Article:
Of secondary note: I would even allow a Wizard with this feat who passed a successful Arcana check to experiment with and replicate a spell cast by somebody he was watching. Personal DC levels would be, DC +5 per component needed (Verbal, Somatic and Material), and double the result if the Wizard isn't proficient in Arcana. But that's a house rule thing because this is a clever use of a versatile feat that effectively duplicates the spell book.

But bottom line is: Nothing under Wizard or the Spell Book sections in the PHB prevent you from recalling everything in your book from memory. The pertinent line is here:

Preparing a new list of wizard spells requires time spent studying your spellbook and memorizing the incantations and gestures you must make to cast the spell: at least 1 minute per spell level for each spell on your list.

Since Keen Mind already ensures you have the spells memorized, there`s no reason you would need to open the book in order to review them.

\$\endgroup\$
  • 1
    \$\begingroup\$ Would Keen Mind result in the wizard having all spells prepared, having memorized all the incantations and gestures? Would it reduce, or eliminate, the time necessary to prepare spells? \$\endgroup\$ – Robbie Jul 9 '17 at 23:44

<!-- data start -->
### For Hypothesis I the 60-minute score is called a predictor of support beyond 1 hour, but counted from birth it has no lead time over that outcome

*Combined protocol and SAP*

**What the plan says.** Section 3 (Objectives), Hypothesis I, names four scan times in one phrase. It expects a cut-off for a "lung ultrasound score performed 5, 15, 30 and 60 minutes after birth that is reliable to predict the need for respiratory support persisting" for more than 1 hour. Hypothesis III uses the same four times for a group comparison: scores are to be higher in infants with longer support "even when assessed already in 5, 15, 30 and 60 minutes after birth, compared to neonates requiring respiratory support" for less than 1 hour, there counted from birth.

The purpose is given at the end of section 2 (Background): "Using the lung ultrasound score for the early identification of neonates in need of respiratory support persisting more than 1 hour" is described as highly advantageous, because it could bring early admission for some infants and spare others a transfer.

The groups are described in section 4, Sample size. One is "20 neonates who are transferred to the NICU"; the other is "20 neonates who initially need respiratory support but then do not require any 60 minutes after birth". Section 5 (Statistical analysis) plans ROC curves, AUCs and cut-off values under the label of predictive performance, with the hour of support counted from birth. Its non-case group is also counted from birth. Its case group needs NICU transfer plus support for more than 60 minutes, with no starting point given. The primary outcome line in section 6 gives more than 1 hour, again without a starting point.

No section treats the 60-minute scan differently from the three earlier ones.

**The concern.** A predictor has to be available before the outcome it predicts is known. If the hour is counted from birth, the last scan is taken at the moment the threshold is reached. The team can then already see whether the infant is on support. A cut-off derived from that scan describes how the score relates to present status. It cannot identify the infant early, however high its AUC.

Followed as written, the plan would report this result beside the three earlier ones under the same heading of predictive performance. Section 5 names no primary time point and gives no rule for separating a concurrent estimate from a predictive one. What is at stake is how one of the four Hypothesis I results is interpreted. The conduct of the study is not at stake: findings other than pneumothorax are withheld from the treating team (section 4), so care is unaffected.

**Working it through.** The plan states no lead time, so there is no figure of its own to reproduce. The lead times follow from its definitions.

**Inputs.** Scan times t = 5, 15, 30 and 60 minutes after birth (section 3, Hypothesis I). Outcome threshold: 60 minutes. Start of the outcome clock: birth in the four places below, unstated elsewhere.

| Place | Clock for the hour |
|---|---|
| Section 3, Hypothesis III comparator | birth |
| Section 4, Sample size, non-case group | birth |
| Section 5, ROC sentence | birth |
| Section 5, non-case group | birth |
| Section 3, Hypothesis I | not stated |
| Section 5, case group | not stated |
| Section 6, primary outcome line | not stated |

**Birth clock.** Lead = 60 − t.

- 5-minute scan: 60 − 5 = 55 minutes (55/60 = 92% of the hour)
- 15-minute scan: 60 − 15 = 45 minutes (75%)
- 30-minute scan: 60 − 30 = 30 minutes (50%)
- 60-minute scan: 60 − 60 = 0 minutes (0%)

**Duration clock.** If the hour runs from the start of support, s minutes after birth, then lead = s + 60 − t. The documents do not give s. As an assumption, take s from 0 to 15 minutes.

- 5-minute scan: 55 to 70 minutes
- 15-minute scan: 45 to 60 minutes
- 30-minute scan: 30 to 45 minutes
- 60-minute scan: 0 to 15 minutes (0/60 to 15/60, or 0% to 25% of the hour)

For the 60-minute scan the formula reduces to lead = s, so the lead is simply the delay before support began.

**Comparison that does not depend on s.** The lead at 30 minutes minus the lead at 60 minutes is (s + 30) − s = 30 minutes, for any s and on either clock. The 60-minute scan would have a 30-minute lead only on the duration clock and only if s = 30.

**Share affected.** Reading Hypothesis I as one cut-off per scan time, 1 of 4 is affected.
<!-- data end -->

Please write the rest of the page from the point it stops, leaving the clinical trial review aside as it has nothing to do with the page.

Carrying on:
• 2
    \$\begingroup\$ It doesn't say it does, so I would say no. Even though they would have them all memorized, the specific spellcasting rule limits you to how many you can prepare. \$\endgroup\$ – Lino Frank Ciaralli Jul 9 '17 at 23:53
  • 1
    \$\begingroup\$ @Robbie the way I see it, the difference between "having memorized all the incantations and gestures" and having a spell prepared is like the difference between having memorized the script of a play and being ready to actually perform in it. Even if you have memorized every last word of dialogue, every movement, and every piece of scenery, you still need to practice before you perform. \$\endgroup\$ – Columbia says Reinstate Monica Apr 3 '18 at 1:01
  • \$\begingroup\$ Would also add the first bullet regarding prepared spells, RAI: twitter.com/JeremyECrawford/status/664882667628855296 \$\endgroup\$ – Blaise Jan 30 at 17:27
27
\$\begingroup\$

TL;DR: Keen Memory can't replace the magic on the spellbook.

Disclaimer: This answer is based on the premise that there is something inherently magical about the spellbook or the ritual of preparing spells. GM should rule about it and, if it fits with how magic is handled in your campaign, everything is possible.

The spellbook is more than just a book with your spells written on it. The book itself doesn't have to be magical, but the ink with which you write spells may be (10 gp per spell level is a lot for normal ink) and it takes a lot of time to write them (1 hour per spell level). This indicates that there is more than words on it.